Wedding flowers are getting more experimental, more personalised and more fabulous, according to Amy at WOOKIE Flowers. For today’s Industry Insider, we asked her to reveal her top trends for 2012… and just look what she’s found!
“Blackberries look awesome, but they’re a pain,” says Amy. “Most naturally growing varieties are incredibly prickly, and any that are too ripe will burst… just hopefully not on the bride’s dress!
The blackberries for this particular wedding were all sourced from the bride’s parents’ garden, which posed another problem… spiders!
Thankfully, it all ended up looking stunning, and very eco-chic. And to be fair, I could have made life much easier for myself and just bought them from my wholesaler. No thorns, spiders, or mess. Which is what I’m doing for another all-blackberry wedding we’ve got coming later this year.”
“This type of bouquet was one of my favourite wedding flowers from last year, although I’m not sure I would recommend it for real brides due to the impracticality of having juicy strawberries next to your precious, ivory gown! However, I’m currently on the hunt for a glue or varnish that will solidify fruits to make them durable enough for a day in a wedding bouquet. If anyone knows of anything, please do let me know!”
“I am a huge fan of the snowberry. Since I discovered its use for wedding work, I now see it absolutely everywhere I go. Honestly, glance at any roadside verge and I swear there will be a snowberry bush there. I can’t believe that they’re not used more often, they look amazing! You might notice a trend here but once again, for every beautiful pure white snowberry there is a brown, squashed one, so prepping snowberries takes time. Another reason I need that glue! One thing I would say for any bride hoping to make her own snowberry bouquet from the surplus on the roadside: DON’T DO IT. Snowberries in the wild are very dirty, mostly far too ripe and carry hundreds of earwigs. That last detail I discovered on a horrendous car journey home from snowberry-picking. Be warned!”
The Grass Table Runner
“This grass table-runner was for a promotional shoot back in the summer. I used tiny white Aster heads as daisies, and small candle holders filled with spray roses as decoration.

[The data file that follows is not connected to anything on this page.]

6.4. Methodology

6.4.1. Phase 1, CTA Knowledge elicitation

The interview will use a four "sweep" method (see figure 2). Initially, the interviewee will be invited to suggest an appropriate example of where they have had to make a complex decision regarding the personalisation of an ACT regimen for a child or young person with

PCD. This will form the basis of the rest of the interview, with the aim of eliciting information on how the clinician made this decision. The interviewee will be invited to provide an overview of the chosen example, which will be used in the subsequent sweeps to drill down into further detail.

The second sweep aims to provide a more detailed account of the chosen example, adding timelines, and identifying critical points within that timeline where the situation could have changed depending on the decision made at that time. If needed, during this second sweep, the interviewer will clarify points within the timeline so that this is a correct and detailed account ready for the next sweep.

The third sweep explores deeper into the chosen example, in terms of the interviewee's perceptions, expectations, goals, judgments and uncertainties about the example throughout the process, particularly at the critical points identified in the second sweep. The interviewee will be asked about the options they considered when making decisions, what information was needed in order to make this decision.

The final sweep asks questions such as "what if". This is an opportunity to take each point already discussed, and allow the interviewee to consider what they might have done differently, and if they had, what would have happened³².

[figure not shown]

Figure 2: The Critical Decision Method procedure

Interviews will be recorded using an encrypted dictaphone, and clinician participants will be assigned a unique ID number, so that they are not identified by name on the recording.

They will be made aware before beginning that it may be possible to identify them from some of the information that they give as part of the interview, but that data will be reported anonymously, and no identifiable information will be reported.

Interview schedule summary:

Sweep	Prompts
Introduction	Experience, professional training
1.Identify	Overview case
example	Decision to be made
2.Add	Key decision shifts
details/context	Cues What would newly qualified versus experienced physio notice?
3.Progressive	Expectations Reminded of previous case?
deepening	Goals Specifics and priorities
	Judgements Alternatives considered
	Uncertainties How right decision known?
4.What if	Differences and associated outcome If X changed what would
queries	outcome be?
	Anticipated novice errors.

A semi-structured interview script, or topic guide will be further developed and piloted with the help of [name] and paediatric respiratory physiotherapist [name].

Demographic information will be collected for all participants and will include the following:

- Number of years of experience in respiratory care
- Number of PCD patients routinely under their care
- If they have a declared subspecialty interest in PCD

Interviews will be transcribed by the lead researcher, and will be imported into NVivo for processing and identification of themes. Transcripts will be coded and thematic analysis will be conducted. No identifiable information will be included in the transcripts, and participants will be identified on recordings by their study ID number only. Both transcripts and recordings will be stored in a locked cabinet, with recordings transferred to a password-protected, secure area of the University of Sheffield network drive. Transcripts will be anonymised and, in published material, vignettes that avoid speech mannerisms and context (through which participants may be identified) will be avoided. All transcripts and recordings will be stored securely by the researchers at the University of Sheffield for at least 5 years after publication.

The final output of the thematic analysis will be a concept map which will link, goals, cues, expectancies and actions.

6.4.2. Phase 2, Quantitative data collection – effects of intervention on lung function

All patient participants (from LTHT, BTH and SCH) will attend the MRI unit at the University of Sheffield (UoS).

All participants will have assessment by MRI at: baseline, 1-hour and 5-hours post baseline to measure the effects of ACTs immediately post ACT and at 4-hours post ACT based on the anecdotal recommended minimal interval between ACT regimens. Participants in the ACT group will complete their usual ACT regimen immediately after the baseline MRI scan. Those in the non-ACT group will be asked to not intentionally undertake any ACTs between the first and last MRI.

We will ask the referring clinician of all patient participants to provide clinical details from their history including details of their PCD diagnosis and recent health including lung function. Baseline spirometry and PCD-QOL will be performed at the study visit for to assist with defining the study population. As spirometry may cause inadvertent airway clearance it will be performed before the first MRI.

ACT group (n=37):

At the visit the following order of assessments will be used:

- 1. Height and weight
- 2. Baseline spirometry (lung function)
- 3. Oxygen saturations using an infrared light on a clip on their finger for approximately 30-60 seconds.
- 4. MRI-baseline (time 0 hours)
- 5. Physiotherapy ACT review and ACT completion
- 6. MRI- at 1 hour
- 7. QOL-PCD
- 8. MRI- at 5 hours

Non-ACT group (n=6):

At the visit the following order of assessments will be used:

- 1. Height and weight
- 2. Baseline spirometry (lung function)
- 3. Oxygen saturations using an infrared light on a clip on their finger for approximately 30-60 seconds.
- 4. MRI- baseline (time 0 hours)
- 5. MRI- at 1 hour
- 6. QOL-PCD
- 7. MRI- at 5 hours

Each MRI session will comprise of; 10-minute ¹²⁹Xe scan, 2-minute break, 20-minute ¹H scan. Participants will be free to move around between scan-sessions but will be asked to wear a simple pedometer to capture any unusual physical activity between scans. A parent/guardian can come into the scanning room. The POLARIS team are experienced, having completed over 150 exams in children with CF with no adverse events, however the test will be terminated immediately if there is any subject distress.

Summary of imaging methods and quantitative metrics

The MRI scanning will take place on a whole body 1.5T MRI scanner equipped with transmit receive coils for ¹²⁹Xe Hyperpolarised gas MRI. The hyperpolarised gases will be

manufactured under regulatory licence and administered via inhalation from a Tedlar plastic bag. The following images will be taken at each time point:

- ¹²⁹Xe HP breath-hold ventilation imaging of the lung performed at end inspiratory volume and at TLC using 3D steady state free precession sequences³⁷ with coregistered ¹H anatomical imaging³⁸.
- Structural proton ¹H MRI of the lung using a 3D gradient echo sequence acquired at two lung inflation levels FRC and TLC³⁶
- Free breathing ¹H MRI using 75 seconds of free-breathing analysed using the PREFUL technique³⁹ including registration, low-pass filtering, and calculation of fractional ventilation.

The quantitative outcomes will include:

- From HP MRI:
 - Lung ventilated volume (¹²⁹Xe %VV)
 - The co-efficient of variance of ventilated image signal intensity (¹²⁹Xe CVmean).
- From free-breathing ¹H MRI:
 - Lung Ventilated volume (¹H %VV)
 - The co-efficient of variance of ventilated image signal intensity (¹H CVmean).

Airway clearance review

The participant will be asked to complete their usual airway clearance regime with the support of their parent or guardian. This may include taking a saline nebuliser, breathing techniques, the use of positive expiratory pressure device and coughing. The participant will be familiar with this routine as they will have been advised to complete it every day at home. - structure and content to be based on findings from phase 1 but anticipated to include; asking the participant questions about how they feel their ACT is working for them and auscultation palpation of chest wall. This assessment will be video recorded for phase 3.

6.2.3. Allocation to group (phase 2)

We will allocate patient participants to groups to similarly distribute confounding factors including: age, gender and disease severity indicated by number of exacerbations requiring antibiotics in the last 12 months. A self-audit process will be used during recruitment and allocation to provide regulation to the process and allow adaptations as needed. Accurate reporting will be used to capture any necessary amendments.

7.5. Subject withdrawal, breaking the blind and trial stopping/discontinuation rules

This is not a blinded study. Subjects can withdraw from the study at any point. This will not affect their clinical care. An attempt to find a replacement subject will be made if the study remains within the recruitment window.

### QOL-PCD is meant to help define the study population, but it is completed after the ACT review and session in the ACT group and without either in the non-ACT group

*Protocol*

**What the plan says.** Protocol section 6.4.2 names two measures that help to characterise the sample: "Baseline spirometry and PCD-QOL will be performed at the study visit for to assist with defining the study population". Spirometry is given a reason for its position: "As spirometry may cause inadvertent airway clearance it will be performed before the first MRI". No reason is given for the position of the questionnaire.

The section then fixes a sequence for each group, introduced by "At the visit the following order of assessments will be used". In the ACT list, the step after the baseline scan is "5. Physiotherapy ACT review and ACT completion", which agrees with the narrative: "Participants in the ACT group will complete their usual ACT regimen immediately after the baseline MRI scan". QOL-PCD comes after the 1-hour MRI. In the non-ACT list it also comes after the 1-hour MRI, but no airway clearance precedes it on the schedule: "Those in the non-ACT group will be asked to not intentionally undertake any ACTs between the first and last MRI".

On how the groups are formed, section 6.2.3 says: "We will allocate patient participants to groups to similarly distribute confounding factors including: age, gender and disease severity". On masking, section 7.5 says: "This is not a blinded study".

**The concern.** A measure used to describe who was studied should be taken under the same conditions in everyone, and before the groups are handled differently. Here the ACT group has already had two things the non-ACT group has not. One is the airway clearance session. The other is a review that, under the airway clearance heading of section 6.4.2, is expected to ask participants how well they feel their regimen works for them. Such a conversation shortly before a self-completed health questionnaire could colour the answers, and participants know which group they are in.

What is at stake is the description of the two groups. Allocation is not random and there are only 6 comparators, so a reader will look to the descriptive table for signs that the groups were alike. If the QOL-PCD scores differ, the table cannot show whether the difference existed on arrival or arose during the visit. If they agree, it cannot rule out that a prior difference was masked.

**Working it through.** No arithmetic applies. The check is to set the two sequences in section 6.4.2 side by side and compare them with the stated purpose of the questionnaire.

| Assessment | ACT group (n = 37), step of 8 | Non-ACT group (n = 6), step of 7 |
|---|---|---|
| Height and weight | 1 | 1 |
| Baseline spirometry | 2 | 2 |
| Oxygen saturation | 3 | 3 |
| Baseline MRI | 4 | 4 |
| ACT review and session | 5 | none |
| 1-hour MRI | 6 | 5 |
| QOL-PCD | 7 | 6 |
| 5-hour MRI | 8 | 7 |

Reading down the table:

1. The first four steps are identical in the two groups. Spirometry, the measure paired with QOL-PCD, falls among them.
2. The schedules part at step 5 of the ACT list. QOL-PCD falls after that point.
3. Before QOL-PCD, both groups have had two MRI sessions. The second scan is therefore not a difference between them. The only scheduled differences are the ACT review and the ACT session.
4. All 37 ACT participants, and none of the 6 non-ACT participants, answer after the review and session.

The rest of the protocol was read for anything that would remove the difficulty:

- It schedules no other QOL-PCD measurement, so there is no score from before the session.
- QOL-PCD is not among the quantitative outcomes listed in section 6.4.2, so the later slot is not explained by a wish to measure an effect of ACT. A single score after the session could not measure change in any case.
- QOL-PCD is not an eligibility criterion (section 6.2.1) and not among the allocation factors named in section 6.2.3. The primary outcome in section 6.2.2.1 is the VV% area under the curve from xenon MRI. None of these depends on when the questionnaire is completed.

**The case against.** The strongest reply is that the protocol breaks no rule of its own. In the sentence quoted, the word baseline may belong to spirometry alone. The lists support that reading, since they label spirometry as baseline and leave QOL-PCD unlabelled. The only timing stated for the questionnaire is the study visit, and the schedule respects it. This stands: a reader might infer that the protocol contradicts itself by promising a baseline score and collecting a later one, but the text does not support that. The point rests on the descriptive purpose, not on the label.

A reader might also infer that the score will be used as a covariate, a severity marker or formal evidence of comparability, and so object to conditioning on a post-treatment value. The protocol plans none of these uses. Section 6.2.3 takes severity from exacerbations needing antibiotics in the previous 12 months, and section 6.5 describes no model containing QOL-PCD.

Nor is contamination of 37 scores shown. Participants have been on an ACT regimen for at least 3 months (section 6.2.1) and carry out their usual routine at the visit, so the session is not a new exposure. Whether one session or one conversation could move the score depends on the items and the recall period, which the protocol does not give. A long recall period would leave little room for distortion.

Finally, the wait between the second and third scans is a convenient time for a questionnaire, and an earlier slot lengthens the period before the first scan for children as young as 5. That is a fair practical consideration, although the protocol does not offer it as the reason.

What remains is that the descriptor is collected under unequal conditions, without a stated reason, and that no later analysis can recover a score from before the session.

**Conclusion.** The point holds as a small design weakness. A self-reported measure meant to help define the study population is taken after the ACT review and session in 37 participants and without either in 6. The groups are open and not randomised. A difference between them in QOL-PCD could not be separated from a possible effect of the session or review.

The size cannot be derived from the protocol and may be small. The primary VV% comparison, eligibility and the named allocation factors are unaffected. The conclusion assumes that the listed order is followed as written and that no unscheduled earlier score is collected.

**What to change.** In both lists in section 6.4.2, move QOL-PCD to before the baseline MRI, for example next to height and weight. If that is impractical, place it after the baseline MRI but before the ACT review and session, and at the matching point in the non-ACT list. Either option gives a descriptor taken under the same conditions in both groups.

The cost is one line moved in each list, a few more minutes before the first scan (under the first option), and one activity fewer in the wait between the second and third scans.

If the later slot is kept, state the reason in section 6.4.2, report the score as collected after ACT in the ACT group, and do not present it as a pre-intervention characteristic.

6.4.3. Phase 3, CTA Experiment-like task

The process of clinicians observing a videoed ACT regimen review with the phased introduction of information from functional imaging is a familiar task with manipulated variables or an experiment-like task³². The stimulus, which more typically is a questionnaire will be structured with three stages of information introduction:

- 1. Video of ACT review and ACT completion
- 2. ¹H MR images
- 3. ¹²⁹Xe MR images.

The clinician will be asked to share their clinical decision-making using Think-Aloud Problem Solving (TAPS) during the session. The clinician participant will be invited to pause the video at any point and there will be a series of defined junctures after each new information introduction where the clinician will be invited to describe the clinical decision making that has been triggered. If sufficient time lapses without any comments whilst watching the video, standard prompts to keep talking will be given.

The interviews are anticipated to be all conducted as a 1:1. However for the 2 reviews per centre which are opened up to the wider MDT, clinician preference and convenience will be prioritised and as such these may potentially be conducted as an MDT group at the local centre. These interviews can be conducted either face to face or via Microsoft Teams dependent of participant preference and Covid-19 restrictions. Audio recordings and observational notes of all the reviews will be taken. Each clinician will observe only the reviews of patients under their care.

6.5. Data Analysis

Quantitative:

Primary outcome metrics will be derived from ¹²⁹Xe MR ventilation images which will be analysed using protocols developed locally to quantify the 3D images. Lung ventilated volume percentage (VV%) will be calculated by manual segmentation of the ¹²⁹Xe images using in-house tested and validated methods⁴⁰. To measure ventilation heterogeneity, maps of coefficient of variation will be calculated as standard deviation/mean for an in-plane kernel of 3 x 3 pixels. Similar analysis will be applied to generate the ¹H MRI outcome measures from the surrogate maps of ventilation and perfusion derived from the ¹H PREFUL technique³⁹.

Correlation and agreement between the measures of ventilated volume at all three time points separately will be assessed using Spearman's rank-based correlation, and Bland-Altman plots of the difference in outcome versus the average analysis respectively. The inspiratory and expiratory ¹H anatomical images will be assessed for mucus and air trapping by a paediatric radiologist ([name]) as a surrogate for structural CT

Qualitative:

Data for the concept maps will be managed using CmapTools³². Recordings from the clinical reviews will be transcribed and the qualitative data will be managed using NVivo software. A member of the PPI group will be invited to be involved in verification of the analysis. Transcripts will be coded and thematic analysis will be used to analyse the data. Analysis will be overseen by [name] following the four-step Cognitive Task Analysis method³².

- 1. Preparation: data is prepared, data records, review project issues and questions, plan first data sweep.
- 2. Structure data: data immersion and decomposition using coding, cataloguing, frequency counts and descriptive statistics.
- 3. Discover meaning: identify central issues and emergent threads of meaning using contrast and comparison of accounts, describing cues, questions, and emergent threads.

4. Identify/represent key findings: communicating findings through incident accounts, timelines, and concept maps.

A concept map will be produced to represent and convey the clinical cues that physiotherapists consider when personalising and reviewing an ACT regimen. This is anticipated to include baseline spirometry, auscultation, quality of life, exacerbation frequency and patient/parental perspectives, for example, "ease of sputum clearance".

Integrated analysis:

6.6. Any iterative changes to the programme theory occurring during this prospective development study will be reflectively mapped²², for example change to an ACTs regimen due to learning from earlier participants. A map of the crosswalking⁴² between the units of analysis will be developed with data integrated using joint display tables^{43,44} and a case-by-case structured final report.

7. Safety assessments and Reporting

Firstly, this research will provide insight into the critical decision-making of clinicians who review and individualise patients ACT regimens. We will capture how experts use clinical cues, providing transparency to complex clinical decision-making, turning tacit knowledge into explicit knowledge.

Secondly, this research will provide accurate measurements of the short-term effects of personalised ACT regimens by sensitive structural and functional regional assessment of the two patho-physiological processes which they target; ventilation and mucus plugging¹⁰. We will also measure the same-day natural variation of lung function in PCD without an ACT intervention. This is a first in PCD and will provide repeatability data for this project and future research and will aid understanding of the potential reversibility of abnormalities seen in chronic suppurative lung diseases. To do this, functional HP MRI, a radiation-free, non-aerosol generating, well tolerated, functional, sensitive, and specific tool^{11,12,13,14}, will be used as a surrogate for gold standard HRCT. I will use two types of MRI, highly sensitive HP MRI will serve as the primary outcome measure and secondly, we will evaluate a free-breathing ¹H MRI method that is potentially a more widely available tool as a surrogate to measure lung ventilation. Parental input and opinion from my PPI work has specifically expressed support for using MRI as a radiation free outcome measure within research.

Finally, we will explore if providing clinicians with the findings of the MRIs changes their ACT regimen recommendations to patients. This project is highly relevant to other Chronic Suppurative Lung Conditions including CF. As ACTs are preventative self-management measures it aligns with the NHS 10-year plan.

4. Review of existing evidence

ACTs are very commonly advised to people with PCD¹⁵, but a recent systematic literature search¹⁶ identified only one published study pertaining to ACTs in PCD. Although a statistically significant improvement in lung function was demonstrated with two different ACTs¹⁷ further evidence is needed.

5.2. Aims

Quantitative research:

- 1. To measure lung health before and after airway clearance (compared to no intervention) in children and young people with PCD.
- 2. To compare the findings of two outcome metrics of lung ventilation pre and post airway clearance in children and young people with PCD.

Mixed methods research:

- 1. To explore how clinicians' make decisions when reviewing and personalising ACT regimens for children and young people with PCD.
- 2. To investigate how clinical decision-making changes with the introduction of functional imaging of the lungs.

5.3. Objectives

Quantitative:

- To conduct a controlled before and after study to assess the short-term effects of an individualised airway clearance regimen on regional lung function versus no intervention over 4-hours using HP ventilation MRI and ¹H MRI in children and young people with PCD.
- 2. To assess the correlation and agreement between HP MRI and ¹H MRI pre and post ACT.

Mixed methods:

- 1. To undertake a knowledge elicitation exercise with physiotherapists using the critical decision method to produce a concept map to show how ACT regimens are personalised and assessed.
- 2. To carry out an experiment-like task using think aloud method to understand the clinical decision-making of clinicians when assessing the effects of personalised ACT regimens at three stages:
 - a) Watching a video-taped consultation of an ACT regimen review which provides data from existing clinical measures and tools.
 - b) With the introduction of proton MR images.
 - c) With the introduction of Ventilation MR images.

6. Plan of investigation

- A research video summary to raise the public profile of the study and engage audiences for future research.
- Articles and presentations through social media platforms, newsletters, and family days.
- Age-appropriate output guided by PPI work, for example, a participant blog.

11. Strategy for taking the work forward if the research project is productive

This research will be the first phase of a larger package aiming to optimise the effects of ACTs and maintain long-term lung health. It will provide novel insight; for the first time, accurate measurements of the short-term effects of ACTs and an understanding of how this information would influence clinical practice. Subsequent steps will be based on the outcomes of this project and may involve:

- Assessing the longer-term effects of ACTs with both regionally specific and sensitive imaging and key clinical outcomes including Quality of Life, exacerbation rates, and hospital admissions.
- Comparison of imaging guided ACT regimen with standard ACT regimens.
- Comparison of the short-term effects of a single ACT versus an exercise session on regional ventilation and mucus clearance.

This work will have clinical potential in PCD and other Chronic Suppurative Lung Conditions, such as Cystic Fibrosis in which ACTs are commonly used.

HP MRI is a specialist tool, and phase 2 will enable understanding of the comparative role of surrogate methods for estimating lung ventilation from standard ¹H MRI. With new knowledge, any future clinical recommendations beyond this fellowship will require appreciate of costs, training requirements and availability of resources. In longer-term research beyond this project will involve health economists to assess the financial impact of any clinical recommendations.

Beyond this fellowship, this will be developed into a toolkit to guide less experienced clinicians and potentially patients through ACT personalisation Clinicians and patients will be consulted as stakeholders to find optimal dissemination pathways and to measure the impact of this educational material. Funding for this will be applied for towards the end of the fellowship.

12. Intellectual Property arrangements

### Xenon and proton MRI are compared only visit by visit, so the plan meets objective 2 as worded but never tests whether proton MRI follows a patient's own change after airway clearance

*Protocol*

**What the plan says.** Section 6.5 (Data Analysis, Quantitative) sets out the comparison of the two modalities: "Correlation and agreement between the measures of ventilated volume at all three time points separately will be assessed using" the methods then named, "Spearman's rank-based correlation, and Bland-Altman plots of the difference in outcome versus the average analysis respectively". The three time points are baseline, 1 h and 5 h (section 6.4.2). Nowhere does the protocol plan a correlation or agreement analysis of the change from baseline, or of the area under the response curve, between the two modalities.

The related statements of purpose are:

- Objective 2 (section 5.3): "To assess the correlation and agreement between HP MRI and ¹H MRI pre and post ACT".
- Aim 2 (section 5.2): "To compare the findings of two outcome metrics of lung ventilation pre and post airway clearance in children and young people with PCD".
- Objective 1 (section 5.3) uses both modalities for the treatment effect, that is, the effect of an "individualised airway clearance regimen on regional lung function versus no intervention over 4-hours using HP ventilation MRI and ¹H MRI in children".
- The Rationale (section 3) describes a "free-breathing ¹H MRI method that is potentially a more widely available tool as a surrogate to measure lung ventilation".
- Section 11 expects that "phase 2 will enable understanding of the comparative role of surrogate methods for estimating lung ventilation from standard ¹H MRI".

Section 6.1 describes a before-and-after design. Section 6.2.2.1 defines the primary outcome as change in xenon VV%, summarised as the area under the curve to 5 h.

The initial plan was for turf to run down the entire length of the 12ft antique table, but apparently I was one week early for turf season (who knew?)
In the end, I had to make do with a single roll I found in B&Q, but the results are just as effective.”
“I’m chosen hydrangeas purely because they’re SO PRETTY and provided some beautiful shots at weddings last summer! Perfect for your bridesmaids, they come in a variety of colours and lend a vintage look to your photos. They also look great as hanging decorations, on chair backs or tied onto pew ends.”
The Green Spikey Things
“Possibly my favourite buttonhole of 2011. No-one ever has a clue what it is, but it’s called Amaranthus. Most wedding-flower-obsessed people will recognise the more common trailing variety, often found dangling from table centrepieces. I especially love this wedding because it looks so rustic and Texan – the type of wedding you see on American wedding blogs where the bride is wearing cowboy boots.”
And finally, this year’s biggest trend for wedding flowers is…
“… Gypsophila! This is one of my favourite wedding photographs ever! Its simple and whimsical appearance looks both modern and vintage at the same time.
Gypsophila is set to be a HUGE trend in wedding flowers for 2012 and beyond. I’ve so far had numerous brides expressing an interest in gypsophila-only weddings.
And remember, using gyp on its own is key… start mixing it with lots of other flowers and suddenly you’re back in 1982!”